Preparing for an appraisal from Bloom Appraisers, Inc.

To appraise a property, an appraiser needs to be licensed by the state when the transaction involves any federal financial regulatory agency such as Freddie Mac, Office of Thrift Supervision, and the like. Just give us a call at 8089613704 if you have any questions about the appraisal process.

To speed up the appraisal process, it's beneficial to have these documents ready for the appraiser:

  • A survey or plot map of the property and building (if available).

  • Any records on the purchase of the property for the last three years.

  • Written property agreements, such as a maintenance agreement for a shared driveway.

  • A list of any personal property that is part of the home and you intend to be sold with the home, such as an oven, or a washer and dryer.

  • Any paperwork, such as a title policy with information on encroachments or easements encroachments or easements.

  • A bill for your most recent real estate taxes which should also contain a legal description of the property.

  • Home inspection reports, or other recent reports for termites, EIFS (synthetic stucco) wall systems, septic systems and wells.

  • Brag sheet that lists major home improvements and enhancements, the date of their installation and their cost (for example, the addition of central air conditioning or roof repairs) and permit confirmation (if available).

  • Find copies of the current listing agreement, broker's data sheet and, if the sale is "pending", the purchase agreement.

  • Any "Homeowners Associations" agreements or, if applicable, condo agreements or fees.

  • A list of "proposed" improvements when the property is being appraised "as complete".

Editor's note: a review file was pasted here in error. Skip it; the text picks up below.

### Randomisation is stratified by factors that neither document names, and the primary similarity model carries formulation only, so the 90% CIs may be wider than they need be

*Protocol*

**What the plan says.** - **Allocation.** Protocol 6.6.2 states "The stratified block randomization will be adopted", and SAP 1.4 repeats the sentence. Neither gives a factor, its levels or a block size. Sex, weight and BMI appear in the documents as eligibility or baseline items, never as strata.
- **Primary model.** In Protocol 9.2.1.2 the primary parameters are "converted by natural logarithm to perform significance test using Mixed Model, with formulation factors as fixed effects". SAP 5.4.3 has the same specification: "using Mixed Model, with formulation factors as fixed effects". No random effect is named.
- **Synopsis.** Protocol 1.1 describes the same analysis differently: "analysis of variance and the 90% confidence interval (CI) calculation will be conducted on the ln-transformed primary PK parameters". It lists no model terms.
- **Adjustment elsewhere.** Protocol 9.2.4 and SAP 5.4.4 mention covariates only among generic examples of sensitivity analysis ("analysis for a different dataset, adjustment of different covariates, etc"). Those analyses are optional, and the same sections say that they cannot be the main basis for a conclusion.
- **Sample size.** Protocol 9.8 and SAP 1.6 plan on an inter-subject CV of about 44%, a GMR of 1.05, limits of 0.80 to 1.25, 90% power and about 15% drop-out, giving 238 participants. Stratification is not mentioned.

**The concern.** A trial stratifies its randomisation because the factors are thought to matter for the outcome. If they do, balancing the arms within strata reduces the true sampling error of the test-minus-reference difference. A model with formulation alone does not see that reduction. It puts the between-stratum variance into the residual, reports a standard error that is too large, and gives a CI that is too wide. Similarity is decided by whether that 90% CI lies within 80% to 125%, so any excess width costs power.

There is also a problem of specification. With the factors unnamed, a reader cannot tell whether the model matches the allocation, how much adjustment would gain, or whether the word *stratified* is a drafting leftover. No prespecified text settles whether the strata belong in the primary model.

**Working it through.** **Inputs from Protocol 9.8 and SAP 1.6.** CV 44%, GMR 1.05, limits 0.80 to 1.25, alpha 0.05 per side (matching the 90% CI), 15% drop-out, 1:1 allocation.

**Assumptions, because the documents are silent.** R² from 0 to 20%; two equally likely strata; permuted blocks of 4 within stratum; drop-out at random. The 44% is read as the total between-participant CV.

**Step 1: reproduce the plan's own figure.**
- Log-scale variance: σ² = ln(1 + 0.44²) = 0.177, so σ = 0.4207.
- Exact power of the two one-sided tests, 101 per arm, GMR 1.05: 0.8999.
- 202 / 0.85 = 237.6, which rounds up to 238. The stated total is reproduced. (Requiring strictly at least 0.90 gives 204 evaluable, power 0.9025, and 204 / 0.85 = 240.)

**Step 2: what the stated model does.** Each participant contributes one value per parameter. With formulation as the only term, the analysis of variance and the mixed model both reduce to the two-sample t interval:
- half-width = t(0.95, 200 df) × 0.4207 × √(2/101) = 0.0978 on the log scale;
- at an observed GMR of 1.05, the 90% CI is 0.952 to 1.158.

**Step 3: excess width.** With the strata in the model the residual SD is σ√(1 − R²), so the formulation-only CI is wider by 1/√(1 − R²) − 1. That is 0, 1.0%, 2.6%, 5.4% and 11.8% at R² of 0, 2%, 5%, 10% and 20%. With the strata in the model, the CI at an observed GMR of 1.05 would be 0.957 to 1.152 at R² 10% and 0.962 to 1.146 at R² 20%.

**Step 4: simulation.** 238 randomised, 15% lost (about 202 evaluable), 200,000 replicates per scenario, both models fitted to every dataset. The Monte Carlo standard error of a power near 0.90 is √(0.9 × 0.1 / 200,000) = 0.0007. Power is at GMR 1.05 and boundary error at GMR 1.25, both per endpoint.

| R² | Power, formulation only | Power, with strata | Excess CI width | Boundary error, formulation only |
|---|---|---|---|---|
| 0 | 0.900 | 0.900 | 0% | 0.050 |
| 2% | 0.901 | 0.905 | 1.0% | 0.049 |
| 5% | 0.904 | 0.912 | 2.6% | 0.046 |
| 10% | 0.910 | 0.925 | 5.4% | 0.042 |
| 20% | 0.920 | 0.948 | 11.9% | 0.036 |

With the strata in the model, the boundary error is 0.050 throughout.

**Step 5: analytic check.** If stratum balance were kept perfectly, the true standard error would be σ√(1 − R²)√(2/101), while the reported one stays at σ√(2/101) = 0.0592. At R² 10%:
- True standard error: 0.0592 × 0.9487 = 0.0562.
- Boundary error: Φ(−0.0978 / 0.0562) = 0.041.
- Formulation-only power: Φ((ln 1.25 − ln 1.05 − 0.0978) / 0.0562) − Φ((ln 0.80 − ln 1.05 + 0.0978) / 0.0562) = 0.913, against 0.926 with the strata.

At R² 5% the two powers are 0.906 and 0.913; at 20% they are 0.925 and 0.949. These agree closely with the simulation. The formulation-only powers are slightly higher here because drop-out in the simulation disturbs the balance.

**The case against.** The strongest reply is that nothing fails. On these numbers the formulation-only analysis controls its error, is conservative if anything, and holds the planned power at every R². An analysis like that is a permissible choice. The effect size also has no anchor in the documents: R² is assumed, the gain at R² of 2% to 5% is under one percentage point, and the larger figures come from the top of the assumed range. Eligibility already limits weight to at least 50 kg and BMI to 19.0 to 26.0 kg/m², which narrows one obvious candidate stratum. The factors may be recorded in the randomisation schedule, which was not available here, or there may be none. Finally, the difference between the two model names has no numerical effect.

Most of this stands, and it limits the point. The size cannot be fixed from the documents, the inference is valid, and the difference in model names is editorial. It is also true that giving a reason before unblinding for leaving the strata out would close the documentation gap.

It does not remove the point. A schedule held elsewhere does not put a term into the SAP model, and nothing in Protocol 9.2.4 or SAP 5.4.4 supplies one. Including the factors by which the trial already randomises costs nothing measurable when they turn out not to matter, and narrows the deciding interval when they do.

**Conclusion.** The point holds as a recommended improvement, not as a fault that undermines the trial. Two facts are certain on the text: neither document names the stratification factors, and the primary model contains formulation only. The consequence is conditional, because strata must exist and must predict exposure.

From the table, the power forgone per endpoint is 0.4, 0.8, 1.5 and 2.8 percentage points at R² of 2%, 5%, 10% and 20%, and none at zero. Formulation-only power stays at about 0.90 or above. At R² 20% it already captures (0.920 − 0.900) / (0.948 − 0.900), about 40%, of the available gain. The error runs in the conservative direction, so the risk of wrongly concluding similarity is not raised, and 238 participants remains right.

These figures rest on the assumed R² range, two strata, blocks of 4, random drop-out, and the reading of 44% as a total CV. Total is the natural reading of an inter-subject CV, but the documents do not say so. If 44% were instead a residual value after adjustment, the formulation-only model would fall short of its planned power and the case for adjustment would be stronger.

Once your appraiser has arrived, you do not need to escort him or her along on the entire site inspection, but is usually helpful be present to answer questions about your property and identify any home improvements.

Here are a few other helpful tips:

  • Accessibility: Appraisers are very thorough in their inspections. Make sure that all areas of the home are accessible, especially the attic and crawl space.

  • Housekeeping: Appraisers see hundreds of homes a year and are no strangers to clutter, but they're human beings too! A good impact can mean a better value for your home.

  • Maintenance: We often suggest repairing minor things like leaky faucets, missing door handles and trim.

  • FHA and VA Inspection Items: In the case of your borrower trying to apply for either an FHA or VA loan, be sure to ask your appraiser if there are specific things that should be done before they arrive. Some things they may recommend might be: having smoke detectors on all levels and especially near bedrooms, where paint is peeling it should be sanded and repainted, repairing any faucets that leak or drip, fixing broken windows or other glass like doors.